If you look over about 3 o'clock (center right), you can see a sweet little strawberry & vines cookie.  You can also see the really bad cut-out jobs I did, because I didn't have any fancy cutters, only some old tart tins that mostly fit around the designs in various ways.  Looking at these plates of cookies makes me think of that fun book & game series called "I Spy".  :~D
Can you count 3 baby Jesus'? Can you count 6 angels?  How about 2 stars?

This is my plate of mess-ups.  Hollow crusts, REALLY poorly cut, funky centering ~ you know, just good excuses to get some tasters.  ;~D  Check out the little boy on a rocking horse, the miniature oval lily of the valley, & the Mary & baby Jesus.  These little cookies are just larger than a quarter, & yet STILL packed with details!  Can you imagine the original carver?  What tremendous skill!  What talented hands! What good eyesight!  (...What big TEETH you have....All the better to EAT you with my dear!...I don't know, my brain just goes there....)

All right, so all of the previous cookies were a chocolate variation (& very tasty, by the way, if you make them, you won't be dissapointed!), & these next pics are of the lemon flavor.  (My goal today... to make the traditional anise flavor.)  Check out these beautiful diamond suns ~ When I molded them & cut them out, I really didn't think they were going to be very detailed in the face, however, just like the champvert dbl leaf mold, once they dried & baked, they REALLY popped.

Here you can see that just as in card-making, sewing & felt work, proper centering REALLY does MATTER.  Even a piece of art such as this miniature Nativity can look slightly shoddy & amature-ish when improperly cut or centered.  (I DID manage to find a fluted cutter set today, however, & I am totally excited to use them & see how much better everything turns out.)

This awesome cookie mold (Good Morning Rooster) is also from the Spingerle Baker, & although it's supposed to be from an ancient carving, to me, it fits in PERFECTLY with all of my 1920's & 1930's stuff.  This is a design that makes me think of those very first cornflakes cereal ads that show up in my vintage "Women's Home Companion" magazines.  (See the ears of corn on the right in the border design?)

This next lot of pics are just some more close-ups of the same designs already mentioned.  I did get two wooden springerle boards off of eBay, ~(which came stinking to high heaven, by the way!  I had to carefully toothbrush the cracks like mad, wash them down really well in a thyme essential oil & hot water solution, without soaking them, dry them off immediately, let them dry completely & then grapeseed oil the heck out them in order to get them clean.  I don't reccomend buying them off of eBay for actual baking purposes for this reason.  You just don't know where they have been.)~ as well as 2 speculaas boards, & some molds from a Swiss manufacturer that have not gotten here yet, & when they do, I will write up how well their molds work as well.  I am also planning on ordering 3 new handcarved wooden boards, & will do the same for those.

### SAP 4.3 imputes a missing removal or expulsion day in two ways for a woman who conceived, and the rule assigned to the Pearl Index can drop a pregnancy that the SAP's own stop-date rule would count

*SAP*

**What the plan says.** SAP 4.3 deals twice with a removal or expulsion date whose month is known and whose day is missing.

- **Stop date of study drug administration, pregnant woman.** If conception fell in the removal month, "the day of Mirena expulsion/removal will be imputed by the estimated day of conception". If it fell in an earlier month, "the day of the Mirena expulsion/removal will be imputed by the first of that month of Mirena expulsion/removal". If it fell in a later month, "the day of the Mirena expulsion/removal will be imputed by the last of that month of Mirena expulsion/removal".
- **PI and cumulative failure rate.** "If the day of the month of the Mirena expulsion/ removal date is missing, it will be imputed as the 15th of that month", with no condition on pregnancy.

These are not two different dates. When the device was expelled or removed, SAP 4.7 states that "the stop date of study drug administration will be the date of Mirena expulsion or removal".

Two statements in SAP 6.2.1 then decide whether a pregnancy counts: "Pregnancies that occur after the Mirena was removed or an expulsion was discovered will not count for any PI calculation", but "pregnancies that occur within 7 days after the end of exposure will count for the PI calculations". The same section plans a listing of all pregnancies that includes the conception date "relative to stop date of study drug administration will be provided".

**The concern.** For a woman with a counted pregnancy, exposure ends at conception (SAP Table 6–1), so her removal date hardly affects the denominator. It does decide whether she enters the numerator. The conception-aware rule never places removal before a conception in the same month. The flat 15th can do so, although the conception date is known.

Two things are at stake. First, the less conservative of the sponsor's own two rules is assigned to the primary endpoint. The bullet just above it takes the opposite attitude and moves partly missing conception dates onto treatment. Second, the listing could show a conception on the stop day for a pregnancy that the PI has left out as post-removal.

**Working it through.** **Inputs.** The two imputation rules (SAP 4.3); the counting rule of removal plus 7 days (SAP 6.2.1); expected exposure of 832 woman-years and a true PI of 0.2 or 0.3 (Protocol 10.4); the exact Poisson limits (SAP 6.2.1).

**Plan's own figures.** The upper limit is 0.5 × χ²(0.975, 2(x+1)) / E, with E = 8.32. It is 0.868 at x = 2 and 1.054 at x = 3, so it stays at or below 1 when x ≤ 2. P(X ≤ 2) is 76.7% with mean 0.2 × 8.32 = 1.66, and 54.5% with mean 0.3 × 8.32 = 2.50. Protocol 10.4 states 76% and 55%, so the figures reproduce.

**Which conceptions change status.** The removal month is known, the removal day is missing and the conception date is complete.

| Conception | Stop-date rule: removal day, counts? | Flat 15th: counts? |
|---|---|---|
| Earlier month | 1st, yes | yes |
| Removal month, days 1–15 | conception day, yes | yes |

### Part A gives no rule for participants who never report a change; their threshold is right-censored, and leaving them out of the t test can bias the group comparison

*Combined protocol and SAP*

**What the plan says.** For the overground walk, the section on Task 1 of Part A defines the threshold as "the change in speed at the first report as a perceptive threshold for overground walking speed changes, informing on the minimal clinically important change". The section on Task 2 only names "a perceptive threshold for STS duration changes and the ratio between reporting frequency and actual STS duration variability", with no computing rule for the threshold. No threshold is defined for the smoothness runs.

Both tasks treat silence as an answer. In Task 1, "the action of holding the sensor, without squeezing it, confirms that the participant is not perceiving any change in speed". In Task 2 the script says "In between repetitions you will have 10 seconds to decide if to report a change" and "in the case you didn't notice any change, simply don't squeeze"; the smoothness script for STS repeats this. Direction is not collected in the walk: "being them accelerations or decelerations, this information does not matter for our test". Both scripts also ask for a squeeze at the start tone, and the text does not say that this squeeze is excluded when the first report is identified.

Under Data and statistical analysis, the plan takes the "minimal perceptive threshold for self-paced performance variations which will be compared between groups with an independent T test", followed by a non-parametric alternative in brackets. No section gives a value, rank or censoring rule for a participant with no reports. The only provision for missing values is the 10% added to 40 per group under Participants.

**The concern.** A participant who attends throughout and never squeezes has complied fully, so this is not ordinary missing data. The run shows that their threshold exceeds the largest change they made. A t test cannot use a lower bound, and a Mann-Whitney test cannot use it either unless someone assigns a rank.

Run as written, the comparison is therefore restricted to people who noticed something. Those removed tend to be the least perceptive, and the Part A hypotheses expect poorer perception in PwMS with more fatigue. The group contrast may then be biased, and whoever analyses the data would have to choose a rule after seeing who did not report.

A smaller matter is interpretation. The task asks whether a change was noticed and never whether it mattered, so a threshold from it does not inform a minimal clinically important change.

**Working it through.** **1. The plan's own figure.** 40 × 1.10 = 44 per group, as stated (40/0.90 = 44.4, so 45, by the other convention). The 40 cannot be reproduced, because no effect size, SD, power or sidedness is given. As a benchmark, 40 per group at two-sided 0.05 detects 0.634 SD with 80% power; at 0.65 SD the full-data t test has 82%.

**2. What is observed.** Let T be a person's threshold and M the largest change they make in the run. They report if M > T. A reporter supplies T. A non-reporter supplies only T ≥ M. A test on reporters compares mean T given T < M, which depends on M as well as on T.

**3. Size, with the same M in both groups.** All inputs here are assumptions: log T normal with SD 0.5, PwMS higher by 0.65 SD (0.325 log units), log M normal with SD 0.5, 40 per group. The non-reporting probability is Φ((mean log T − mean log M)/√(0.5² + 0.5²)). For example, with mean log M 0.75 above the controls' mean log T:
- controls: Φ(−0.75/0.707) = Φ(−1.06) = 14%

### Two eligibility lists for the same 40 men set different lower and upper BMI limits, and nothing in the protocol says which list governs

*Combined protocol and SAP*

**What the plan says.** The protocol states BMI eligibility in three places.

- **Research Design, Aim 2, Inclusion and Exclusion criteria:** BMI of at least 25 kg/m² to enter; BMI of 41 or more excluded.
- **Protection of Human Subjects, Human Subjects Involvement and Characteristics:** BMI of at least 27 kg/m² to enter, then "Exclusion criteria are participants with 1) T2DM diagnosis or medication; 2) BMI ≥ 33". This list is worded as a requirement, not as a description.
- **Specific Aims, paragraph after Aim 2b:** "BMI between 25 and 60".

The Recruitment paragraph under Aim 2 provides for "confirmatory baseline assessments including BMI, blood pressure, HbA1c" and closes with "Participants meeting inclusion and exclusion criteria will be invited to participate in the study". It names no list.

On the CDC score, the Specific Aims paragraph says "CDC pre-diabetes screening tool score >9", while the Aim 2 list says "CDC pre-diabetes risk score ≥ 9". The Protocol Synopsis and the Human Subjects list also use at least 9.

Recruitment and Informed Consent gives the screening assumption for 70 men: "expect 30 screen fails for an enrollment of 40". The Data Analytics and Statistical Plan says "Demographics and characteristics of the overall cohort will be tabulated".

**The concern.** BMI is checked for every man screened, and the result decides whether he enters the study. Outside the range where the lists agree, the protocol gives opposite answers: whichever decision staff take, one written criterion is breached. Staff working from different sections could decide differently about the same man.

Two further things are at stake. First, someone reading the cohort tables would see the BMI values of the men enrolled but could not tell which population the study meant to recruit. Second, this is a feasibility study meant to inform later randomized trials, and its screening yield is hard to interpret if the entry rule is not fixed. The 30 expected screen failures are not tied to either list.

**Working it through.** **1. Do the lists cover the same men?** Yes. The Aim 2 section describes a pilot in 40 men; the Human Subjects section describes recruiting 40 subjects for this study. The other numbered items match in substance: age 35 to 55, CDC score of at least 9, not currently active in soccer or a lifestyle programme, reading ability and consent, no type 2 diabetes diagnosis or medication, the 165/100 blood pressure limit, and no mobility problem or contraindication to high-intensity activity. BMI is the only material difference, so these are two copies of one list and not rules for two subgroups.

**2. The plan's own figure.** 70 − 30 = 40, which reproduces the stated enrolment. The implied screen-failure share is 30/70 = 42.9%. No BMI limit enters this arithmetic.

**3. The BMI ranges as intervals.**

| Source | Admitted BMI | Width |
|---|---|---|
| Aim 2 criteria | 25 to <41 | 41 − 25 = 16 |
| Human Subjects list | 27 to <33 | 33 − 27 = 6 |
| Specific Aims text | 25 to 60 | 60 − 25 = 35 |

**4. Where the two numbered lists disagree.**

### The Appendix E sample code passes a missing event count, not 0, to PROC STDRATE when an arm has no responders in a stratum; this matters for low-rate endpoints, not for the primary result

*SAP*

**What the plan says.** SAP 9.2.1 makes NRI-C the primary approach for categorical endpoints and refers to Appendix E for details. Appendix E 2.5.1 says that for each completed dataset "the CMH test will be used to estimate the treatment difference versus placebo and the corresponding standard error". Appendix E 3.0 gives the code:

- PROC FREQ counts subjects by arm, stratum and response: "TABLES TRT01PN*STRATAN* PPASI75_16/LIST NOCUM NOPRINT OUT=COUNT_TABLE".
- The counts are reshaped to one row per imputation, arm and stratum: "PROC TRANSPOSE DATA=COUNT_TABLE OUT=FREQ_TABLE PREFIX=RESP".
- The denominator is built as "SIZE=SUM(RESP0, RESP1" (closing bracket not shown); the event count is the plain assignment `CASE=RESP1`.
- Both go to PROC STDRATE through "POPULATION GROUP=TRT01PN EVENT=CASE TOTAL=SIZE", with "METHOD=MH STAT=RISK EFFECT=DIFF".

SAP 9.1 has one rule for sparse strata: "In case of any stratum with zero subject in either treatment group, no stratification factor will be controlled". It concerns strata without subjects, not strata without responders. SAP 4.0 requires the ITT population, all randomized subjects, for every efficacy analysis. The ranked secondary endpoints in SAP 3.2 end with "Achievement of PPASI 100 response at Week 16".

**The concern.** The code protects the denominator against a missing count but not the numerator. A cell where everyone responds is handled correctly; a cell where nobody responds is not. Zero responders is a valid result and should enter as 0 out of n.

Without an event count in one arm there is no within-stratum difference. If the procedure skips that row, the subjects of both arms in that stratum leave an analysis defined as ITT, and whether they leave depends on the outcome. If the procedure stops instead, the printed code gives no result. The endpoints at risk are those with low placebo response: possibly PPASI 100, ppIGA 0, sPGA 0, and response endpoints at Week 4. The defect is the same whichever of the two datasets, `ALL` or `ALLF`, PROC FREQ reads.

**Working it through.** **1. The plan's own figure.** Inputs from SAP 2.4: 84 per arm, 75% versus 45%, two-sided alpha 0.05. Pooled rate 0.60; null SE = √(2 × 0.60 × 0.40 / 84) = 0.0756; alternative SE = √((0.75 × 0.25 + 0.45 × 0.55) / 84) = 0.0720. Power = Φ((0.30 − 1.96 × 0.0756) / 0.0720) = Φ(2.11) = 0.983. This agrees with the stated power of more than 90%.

On of the funnest things about making these beautiful cookies is that they are BEAUTIFUL.  I can't stress it enough ~ they are simply stunning.  If you have a wedding, (yes, Sister Larson, now would be an appropriate "I told you so" moment, you DID tell me so when I was planning the wedding ~ duly noted! ;~D) bridal shower, luncheon, church event, Relief Society meeting, birthday, etc ~ I guarantee, Springerle cookies will very well do the trick!  And with that, I now move onto the recipe portion of my post.

Here's the deal with Springerle.  They are light, airy, sort of sweet, & yet not at all over-powering.  A little like a sugar-cookie / shortbread, and yet so not.  I got this recipe from Ken Hamilton, over at his site The Springerle Baker, & tweeked it slightly for the chocolate flavor.   I can tell you that this recipe may be a bit of work (remember, you have to plan it out, give yourself 2 days (or more, can actually be lots more, months more) BEFORE your event for best results.  The drying time is CRITICAL.  If they don't dry, you lose too much of the beautiful molding.

Now keep in mind that while white springerle is stunningly beautiful, I have also seen green, pink, yellow, my own chocolate flavor (with cocoa powder, a tannish beige color), & even blue or lavender.  I guess the point is, these cookies don't have to be just white.  And in fact, just imagine a lovely lavender plate of cookies at a little girls tea party, with green & violet accents.  Simply beautiful!

Now For the recipe.
 I found baker's ammonia on eBay, but I only used it in the lemon version. I acutally used baking soda in this chocolate version, simply because I didn't have the ammonia yet.  They both need to be dissolved in warm to very warm water, & the ammonia kind of stinks a little bit till & at very first, when the cookies are baking(it totally dissipates as it bakes) ~ however ~ I noticed that the main difference between the two was the dough's slightly more "springy" nature,  & a little crisper crusting.  The ammonia seems to make the dough slightly more "springy spongy" inside & yet crispy on the outside.  Not sure if I am relating this properly, but I do like the results of the ammonia  a little better.  Of course baking soda is readily available & works almost as well.